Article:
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Jan 20, 2021

Netflix's 'Cobra Kai': A Tale of Karate and Redemption

Our producer-at-large Father Vince Kuna, C.S.C., a USC film-school grad, does a regular feature here called BASED ON, looking at TV or movies adapted from other works.

Cobra Kai, a Netflix series created by Josh Heald, Jon Hurwitz and Hayden Schlossberg, based on the characters created by Robert Mark Kamen from the original Karate Kid film trilogy. (SPOILER WARNING! If you haven't finished Season 3, leave now.)

NOTE: I wrote this blog prior to watching the final episode of season three where Ali (Elisabeth Shue) hints in an early scene what the underlying theme of the series is, in what industry insiders refer to as an “obligatory scene.”

The third season of Cobra Kai sets the tone through the backstory of Cobra Kai karate-dojo founder John Kreese (Martin Kove). He's working at a diner during the the 1960s, when a student struts in wearing a USC (University of Southern California) letterman jacket, boasting that “it’s Notre Dame’s turn for a butt-kicking next week.” His girlfriend-in-arm asks why he had to run up the score against Stanford.

The quickest of Google searches yields in 1965, the Trojans ran up the score against the Cardinals, but the student's prediction proved wrong in a 28-7 humbling by the Irish in South Bend the following week.

The pop-culture reference shows the producers' attention to detail. It also reveals their insight into human nature and nuanced characterization: each person populating the Cobra Kai universe vacillates between good choices and bad ones.

Having graduated from both Notre Dame and USC, I see the rivalry from an objective and, dare I say, more omniscient perspective. Where an alumnus of one of the universities might only think the best of his alma mater and the worst of his rival, I know each private school to be more like foils of each other, equally capable of both inspiring and disappointing.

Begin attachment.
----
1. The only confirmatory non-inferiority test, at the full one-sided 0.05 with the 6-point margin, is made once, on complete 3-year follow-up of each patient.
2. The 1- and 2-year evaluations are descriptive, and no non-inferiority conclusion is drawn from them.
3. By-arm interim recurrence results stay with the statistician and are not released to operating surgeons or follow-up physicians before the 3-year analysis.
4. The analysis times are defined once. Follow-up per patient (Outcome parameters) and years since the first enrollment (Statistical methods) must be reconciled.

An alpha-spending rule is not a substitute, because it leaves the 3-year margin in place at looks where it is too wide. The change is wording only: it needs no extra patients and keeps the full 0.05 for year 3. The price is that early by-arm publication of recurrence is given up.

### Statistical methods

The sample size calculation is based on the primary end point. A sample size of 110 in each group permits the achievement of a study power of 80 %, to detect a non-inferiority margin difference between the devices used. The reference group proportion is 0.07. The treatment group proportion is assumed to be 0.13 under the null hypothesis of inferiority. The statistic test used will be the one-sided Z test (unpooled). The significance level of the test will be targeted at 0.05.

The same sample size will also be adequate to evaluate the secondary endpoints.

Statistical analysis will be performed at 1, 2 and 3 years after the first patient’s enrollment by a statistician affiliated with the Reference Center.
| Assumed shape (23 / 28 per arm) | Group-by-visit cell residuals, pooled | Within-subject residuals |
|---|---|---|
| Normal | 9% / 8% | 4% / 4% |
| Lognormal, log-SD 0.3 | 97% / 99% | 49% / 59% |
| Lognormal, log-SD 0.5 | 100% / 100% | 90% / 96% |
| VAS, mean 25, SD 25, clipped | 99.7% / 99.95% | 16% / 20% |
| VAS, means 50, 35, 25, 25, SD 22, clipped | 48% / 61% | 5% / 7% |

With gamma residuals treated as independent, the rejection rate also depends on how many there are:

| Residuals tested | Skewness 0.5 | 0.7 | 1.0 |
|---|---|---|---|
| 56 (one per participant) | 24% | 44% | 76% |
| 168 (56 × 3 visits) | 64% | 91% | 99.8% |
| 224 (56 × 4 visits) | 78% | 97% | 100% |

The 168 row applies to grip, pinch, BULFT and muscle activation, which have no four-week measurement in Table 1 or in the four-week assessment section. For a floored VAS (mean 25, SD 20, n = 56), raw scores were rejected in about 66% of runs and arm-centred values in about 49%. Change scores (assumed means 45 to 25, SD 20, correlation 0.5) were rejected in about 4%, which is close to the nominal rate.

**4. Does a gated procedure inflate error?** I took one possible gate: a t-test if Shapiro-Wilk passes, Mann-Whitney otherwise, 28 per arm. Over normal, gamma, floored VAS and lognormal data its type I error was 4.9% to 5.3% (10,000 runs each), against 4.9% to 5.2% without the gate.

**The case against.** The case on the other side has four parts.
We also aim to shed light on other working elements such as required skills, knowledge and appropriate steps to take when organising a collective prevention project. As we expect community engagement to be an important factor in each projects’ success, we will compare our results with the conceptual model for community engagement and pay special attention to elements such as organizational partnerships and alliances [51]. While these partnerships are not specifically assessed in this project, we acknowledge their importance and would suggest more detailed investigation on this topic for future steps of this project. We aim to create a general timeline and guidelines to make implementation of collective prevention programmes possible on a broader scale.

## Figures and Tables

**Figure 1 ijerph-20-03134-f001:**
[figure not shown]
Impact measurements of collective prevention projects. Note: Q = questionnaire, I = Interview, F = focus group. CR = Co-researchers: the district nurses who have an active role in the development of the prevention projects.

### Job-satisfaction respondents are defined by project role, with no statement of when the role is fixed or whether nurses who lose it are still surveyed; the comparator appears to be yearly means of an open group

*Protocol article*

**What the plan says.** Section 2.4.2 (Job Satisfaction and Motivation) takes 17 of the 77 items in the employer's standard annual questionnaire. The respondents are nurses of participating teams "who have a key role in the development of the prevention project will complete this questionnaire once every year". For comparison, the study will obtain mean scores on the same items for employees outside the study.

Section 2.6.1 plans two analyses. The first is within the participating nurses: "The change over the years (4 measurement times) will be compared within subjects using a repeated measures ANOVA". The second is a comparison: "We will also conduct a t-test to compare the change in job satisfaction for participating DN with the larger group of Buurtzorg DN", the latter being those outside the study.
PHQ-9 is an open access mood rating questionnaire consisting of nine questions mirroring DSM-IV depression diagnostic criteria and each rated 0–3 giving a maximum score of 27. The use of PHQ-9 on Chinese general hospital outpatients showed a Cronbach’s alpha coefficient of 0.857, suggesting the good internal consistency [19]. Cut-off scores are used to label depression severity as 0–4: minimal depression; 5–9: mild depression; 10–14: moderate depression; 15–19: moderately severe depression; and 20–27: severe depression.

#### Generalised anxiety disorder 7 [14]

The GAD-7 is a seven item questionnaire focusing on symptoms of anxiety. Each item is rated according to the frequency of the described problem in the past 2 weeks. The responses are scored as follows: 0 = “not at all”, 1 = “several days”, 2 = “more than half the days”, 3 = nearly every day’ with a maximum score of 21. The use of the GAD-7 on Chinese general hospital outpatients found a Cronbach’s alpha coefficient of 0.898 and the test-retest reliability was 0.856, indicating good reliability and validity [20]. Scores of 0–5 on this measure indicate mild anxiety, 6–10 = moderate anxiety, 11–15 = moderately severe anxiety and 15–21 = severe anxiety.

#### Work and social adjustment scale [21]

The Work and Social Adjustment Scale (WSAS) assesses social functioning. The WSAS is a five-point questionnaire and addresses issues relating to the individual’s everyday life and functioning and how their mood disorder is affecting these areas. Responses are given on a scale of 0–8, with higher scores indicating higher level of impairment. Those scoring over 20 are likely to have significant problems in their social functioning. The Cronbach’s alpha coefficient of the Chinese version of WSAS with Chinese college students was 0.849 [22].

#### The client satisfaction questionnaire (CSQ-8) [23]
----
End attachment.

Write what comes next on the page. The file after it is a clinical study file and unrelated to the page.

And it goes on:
The true brilliance of the show, then, follows this trajectory over a decades-long arc and blurs fiction with real life. Watching the original Karate Kid movie with my mother and older sister in 1984, my most lasting impression was minor character Tommy -- his rictus grin, his cowardly ducking behind stronger friends, and his whiny voice taunting the hobbled Daniel LaRusso (Ralph Macchio) with the infamous line, “Yeah, put him in a body bag.”

At that young age, if seeing him on the street, I would have had trouble separating the character from the real-life actor, Rob Garrison, as the performance was so visceral to many in-the-flesh bullies.

Thirty-four years later, the same character who drew such ire now evokes sympathy. In the second season, main character Johnny Lawrence (William Zabka) joins up with former high-school buds for a road trip.

Upon catching up at a bar, the original Cobra Kai dojo alumni show maturity, most notably the always likable Bobby (Ron Thomas), who followed a calling into Christian ministry. Tommy grew up, too, and enjoyed life’s successes, but now faces a losing battle with terminal cancer.

By episode’s end, EMTs ironically zip him up in a body bag. In between the filming of seasons, life unfortunately imitated art as actor Garrison succumbed to cancer at the age of 59.

The person I once rooted against in a fictional movie, I found myself offering a little prayer for in real life as his tribute played after the end credits. “Cobra Kais Never Die” reads the epitaph, suggesting, perhaps, even the most serpentine among us are not beyond God’s redeeming work.

 

Image: Netflix

Click here to visit Father Vince Kuna’s IMDB page.

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